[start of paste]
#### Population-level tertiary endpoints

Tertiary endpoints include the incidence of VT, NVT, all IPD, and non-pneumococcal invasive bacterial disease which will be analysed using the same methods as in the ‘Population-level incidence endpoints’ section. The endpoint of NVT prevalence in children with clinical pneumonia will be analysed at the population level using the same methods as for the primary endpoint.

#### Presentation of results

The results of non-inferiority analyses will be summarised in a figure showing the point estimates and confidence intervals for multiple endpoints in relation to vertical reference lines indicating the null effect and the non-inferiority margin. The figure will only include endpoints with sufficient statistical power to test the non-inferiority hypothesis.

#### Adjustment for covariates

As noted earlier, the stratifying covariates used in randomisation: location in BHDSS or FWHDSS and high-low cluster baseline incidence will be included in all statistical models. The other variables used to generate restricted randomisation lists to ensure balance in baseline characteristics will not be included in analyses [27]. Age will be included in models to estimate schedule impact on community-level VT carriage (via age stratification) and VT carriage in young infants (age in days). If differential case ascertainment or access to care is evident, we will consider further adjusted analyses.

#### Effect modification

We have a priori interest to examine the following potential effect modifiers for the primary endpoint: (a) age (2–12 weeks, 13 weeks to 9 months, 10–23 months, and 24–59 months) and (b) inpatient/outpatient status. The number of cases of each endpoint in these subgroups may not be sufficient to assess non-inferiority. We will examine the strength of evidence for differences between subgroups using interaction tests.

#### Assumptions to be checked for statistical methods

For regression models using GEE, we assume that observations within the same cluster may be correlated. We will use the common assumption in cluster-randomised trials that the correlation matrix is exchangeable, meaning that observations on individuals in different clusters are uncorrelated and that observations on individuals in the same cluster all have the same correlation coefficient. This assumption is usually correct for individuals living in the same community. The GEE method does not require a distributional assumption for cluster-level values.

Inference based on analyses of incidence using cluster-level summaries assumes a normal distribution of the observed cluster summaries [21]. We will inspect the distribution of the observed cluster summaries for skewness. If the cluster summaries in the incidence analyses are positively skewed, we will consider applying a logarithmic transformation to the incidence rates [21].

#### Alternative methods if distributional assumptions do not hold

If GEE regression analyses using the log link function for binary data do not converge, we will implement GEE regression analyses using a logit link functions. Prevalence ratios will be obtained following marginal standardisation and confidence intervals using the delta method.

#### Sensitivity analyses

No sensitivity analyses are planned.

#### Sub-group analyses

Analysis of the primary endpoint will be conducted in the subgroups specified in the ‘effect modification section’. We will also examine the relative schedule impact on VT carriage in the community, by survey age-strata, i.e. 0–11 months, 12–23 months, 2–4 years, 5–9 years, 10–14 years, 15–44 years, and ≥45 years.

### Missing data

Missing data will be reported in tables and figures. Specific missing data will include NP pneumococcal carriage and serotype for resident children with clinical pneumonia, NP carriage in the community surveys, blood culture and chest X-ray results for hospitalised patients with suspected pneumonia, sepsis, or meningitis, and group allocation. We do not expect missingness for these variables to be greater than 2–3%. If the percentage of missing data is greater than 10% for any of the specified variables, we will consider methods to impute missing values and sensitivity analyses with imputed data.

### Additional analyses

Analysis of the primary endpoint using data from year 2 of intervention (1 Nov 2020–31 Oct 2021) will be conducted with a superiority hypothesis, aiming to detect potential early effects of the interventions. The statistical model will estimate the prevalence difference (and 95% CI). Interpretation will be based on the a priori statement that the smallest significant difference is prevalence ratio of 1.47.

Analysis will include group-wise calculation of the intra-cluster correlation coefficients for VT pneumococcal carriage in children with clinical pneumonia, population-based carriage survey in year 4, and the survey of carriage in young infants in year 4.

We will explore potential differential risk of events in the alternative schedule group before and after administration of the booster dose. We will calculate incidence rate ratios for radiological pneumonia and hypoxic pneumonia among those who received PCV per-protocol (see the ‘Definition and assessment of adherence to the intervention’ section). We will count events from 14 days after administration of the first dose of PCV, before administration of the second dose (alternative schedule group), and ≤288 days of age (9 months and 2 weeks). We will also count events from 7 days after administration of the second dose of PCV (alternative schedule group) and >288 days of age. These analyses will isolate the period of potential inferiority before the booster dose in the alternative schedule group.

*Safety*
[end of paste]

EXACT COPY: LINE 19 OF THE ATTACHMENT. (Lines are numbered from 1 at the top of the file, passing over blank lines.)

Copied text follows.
Missing data will be reported in tables and figures. Specific missing data will include NP pneumococcal carriage and serotype for resident children with clinical pneumonia, NP carriage in the community surveys, blood culture and chest X-ray results for hospitalised patients with suspected pneumonia, sepsis, or meningitis, and group allocation. We do not expect missingness for these variables to be greater than 2–3%. If the percentage of missing data is greater than 10% for any of the specified variables, we will consider methods to impute missing values and sensitivity analyses with imputed data.